Background/Aims: Prothrombin induced by vitamin K deficiency or antagonist II (PIVKA-II) is a widely used diagnostic marker for hepatocellular carcinoma (HCC). We evaluated the correlation between alcoholic liver disease (ALD) and serum PIVKA-II levels in chronic liver disease (CLD) patients. Methods: We retrospectively reviewed the medical records of 2,528 CLD patients without HCC. Among these patients, 76 exhibited serum high PIVKA-II levels of >125 mAU/mL (group 1). We categorized 76 control patients matched by age, sex, and the presence of liver cirrhosis from the remaining patients who were negative for serum PIVKA-II (group 2). Results: Group 1 revealed increased antibiotic usage (23.7% vs 2.6%, p<0.001) and incidence of ALD (60.5% vs 14.5%, p<0.001) as well as elevated aspartate aminotransferase (52.5 IU/L vs 30.5 IU/L, p=0.025) and γ glutamyl transpeptidase (67.5 IU/L vs 36.5 IU/L, p=0.005) levels compared with group 2. Further, group 1 was significantly associated with a worse Child-Pugh class than group 2. In the multivariate analysis, ALD (odds ratio [OR], 7.151; p<0.001) and antibiotic usage (OR, 5.846; p<0.001) were significantly associated with positive PIVKA-II levels. Conclusions: Our study suggests that ALD and antibiotics usage may be confounding factors when interpreting high serum PIVKA-II levels in patients without HCC. Therefore, serum PIVKA-II levels in patients with ALD or in patients administered antibiotics should be interpreted with caution.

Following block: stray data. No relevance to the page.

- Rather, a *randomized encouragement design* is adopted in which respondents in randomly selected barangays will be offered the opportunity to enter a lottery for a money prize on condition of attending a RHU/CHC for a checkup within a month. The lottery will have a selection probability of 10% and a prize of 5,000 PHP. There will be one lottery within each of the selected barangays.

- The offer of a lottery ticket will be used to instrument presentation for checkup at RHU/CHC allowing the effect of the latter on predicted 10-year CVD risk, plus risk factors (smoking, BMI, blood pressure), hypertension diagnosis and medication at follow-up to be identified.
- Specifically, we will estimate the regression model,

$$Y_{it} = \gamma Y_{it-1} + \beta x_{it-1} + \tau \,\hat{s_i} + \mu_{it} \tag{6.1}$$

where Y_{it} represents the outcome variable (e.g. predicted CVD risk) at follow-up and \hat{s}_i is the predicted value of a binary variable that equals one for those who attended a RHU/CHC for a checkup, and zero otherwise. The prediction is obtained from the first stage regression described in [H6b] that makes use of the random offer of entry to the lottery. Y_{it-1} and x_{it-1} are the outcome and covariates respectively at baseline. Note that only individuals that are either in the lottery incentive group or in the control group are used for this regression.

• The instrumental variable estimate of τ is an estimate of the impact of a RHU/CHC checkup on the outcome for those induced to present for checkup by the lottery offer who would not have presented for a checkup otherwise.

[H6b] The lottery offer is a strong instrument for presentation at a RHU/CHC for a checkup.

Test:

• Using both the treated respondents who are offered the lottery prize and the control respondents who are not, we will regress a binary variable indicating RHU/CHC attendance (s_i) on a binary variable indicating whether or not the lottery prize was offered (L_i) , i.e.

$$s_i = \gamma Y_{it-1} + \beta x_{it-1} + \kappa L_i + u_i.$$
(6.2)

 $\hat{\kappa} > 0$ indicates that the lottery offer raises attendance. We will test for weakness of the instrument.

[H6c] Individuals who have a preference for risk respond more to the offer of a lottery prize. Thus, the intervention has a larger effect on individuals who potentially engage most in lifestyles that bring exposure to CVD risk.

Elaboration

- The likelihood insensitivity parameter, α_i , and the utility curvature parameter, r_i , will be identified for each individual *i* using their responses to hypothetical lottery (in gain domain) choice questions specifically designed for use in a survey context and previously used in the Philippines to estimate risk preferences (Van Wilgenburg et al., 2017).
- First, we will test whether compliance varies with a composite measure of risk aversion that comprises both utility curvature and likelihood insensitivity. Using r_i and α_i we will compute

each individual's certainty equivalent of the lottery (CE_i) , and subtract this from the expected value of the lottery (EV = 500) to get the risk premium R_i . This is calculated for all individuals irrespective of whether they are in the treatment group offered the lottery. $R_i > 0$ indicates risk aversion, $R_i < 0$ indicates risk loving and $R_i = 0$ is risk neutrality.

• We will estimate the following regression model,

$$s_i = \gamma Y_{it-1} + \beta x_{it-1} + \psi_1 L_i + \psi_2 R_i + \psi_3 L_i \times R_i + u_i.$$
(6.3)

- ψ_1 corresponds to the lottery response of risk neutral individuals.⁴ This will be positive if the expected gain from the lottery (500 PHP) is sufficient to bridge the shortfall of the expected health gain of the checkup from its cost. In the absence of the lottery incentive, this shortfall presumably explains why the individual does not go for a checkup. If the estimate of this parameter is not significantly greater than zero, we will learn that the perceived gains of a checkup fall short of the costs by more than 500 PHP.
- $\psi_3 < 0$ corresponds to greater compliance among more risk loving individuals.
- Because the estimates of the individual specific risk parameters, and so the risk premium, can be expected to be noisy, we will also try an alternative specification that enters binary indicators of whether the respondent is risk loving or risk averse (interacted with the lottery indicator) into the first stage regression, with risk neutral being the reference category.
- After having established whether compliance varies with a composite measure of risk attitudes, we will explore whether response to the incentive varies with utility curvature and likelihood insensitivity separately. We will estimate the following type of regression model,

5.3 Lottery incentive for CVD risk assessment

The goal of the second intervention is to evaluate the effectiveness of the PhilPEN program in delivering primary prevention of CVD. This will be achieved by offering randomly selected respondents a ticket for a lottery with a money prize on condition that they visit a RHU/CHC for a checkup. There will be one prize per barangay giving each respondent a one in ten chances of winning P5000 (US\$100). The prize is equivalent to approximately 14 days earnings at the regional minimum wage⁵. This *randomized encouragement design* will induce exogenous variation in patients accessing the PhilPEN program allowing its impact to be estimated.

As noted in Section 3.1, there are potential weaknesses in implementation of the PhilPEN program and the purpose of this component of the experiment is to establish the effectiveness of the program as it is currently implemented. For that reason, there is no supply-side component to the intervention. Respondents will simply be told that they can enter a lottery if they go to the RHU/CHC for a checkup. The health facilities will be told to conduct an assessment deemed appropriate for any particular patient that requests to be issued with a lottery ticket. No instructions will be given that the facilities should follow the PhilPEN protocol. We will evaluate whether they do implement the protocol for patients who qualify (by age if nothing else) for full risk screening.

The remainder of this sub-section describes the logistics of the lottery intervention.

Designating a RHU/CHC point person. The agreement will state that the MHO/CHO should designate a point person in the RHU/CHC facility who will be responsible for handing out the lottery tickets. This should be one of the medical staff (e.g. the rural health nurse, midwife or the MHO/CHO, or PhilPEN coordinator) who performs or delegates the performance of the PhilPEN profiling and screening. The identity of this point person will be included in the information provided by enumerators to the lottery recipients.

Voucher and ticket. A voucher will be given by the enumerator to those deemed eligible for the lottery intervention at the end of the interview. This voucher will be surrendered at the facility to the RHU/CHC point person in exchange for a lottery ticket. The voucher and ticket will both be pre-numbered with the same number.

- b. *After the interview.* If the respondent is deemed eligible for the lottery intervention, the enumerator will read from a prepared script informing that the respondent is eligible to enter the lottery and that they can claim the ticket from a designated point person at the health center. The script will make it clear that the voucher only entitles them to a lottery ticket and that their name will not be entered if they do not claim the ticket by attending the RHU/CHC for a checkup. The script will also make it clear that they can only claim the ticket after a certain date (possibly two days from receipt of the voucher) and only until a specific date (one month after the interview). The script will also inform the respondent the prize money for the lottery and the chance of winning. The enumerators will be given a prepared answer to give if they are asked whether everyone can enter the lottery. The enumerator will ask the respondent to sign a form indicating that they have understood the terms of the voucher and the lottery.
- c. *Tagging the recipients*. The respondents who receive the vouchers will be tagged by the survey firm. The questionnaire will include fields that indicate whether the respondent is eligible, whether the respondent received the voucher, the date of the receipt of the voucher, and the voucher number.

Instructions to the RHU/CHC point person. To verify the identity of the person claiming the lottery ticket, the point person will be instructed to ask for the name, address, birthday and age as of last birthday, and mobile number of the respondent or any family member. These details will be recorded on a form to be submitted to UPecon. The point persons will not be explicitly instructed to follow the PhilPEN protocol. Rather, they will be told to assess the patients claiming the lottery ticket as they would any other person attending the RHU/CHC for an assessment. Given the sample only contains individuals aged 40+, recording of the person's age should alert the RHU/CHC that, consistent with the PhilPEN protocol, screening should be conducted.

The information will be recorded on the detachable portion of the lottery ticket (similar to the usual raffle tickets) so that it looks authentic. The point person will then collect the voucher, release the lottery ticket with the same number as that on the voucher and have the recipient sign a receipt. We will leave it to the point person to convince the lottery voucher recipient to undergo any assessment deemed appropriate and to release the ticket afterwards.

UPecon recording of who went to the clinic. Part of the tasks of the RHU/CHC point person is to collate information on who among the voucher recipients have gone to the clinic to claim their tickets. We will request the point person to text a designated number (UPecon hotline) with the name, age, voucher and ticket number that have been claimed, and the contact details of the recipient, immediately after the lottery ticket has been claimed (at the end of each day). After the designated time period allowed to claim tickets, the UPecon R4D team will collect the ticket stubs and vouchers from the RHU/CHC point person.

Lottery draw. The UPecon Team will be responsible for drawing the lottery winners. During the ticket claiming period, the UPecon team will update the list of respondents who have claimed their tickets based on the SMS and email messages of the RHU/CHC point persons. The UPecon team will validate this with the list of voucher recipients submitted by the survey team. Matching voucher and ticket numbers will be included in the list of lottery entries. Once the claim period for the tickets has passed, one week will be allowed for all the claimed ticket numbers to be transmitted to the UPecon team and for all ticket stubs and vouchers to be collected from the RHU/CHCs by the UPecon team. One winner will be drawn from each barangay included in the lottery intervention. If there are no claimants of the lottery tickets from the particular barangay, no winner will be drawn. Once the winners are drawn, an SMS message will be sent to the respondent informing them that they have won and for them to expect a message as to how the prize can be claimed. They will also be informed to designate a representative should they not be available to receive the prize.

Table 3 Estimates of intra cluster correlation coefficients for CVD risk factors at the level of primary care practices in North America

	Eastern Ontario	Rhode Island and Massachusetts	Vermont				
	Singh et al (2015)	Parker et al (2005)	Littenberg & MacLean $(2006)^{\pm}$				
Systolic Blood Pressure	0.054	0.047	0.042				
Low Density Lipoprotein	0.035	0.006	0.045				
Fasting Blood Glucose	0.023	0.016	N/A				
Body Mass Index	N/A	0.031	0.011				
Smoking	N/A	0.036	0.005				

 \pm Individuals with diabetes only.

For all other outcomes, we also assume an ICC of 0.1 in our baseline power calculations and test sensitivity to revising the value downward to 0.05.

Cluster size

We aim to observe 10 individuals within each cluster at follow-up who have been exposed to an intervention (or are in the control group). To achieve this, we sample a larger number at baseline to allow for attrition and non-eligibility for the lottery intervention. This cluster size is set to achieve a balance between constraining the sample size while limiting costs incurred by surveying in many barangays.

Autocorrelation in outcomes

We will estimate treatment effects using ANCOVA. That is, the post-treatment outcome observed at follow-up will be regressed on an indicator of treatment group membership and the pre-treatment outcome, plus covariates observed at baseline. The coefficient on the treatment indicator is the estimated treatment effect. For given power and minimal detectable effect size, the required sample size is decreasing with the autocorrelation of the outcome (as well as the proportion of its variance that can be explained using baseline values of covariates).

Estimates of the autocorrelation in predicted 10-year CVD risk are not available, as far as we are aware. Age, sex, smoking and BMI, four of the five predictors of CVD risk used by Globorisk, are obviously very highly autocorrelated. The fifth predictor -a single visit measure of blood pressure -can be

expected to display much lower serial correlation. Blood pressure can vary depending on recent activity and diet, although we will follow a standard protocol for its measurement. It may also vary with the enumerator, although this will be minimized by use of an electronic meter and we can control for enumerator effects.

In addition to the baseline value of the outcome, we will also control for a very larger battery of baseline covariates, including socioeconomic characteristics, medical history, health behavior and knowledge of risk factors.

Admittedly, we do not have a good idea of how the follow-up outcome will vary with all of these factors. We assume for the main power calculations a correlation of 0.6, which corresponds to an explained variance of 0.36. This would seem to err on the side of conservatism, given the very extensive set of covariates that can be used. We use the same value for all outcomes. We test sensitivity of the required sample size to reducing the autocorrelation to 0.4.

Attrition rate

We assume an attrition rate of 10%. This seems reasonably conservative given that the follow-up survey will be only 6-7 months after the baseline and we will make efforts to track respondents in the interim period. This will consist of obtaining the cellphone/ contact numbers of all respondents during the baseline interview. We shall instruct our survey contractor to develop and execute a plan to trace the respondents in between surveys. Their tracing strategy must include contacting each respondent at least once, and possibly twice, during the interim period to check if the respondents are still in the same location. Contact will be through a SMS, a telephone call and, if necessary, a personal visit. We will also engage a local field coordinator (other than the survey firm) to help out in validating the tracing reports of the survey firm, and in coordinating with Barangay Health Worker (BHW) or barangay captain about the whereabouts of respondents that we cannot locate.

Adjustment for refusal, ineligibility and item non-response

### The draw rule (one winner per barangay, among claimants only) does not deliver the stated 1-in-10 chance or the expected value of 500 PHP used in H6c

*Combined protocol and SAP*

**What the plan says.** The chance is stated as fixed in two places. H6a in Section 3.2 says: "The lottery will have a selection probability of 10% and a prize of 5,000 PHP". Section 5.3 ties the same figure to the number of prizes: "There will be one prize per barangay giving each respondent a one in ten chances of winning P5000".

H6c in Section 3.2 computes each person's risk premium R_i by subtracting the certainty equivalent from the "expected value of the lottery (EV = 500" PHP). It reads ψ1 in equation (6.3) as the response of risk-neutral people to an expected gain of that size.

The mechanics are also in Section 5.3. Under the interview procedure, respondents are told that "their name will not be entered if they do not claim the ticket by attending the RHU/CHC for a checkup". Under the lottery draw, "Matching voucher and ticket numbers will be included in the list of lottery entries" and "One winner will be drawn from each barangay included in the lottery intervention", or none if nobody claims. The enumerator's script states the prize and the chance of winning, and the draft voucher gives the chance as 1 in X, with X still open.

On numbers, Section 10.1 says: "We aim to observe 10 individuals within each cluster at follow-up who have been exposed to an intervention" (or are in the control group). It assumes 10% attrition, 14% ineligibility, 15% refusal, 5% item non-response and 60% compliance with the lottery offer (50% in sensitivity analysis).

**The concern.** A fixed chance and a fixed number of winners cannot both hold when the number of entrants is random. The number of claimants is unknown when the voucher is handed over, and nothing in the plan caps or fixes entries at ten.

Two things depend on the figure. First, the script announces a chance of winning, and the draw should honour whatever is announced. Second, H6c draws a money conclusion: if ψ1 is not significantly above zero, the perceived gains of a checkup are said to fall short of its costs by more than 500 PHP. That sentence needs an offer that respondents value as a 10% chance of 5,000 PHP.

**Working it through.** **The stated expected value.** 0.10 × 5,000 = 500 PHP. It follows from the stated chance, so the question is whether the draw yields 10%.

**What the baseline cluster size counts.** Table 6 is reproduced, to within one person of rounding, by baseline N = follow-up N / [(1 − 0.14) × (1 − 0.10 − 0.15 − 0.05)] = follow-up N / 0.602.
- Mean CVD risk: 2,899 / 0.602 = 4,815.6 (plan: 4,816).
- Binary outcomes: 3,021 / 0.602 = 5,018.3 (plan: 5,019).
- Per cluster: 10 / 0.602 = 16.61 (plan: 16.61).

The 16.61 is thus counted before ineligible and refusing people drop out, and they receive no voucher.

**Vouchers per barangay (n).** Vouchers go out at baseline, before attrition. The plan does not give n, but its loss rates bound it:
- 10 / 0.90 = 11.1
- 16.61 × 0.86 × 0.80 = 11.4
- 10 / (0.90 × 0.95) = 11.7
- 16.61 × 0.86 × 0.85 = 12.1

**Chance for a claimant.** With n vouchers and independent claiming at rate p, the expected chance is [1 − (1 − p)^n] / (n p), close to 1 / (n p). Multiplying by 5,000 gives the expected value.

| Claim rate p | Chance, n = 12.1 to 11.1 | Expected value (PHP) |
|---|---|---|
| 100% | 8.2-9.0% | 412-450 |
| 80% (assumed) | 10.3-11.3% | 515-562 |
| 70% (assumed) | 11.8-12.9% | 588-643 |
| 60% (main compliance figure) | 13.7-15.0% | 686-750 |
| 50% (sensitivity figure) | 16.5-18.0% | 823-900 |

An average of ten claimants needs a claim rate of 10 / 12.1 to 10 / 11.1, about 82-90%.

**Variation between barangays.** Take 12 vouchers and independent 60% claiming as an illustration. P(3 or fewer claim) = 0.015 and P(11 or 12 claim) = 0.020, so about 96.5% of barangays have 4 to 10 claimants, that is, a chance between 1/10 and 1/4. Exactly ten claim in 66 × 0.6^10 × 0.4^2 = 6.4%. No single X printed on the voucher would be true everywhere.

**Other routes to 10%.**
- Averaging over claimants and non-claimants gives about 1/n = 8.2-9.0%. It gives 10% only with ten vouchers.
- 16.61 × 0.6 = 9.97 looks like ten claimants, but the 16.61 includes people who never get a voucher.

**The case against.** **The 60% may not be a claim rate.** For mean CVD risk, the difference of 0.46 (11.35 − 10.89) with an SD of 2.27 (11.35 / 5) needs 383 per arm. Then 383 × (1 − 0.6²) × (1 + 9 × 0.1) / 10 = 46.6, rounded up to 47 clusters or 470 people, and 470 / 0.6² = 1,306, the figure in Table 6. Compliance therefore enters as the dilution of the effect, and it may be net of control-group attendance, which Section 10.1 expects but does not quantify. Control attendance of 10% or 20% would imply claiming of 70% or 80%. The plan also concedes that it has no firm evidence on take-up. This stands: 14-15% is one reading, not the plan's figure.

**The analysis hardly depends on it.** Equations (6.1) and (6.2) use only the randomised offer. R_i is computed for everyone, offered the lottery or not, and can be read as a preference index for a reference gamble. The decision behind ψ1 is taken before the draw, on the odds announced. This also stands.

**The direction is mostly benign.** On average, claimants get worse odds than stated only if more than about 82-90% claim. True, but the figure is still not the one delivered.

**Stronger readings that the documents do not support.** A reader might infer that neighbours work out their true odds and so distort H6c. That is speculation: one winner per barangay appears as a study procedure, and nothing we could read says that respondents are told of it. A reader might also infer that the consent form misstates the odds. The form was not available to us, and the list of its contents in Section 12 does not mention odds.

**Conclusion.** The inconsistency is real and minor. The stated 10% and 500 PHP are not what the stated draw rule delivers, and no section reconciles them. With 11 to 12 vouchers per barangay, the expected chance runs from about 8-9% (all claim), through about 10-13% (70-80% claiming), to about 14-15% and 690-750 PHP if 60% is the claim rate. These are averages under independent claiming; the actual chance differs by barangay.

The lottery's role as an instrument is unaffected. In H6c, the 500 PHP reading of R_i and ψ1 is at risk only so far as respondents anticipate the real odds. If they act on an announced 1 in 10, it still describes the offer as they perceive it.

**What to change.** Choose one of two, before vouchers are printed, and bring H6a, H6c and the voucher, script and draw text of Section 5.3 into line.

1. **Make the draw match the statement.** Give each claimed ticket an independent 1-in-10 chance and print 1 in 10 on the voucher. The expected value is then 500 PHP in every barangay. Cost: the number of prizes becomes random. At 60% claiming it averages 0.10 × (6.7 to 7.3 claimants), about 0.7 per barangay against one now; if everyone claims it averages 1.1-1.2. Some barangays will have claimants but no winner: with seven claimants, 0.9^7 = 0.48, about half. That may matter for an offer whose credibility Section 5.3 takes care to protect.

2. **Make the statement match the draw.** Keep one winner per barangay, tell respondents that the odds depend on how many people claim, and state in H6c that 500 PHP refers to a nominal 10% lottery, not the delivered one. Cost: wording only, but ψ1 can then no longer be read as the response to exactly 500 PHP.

- Hepatocellular carcinoma
- Liver diseases, alcoholic
- Prothrombin induced by vitamin K deficiency or antagonist II
ASJC Scopus subject areas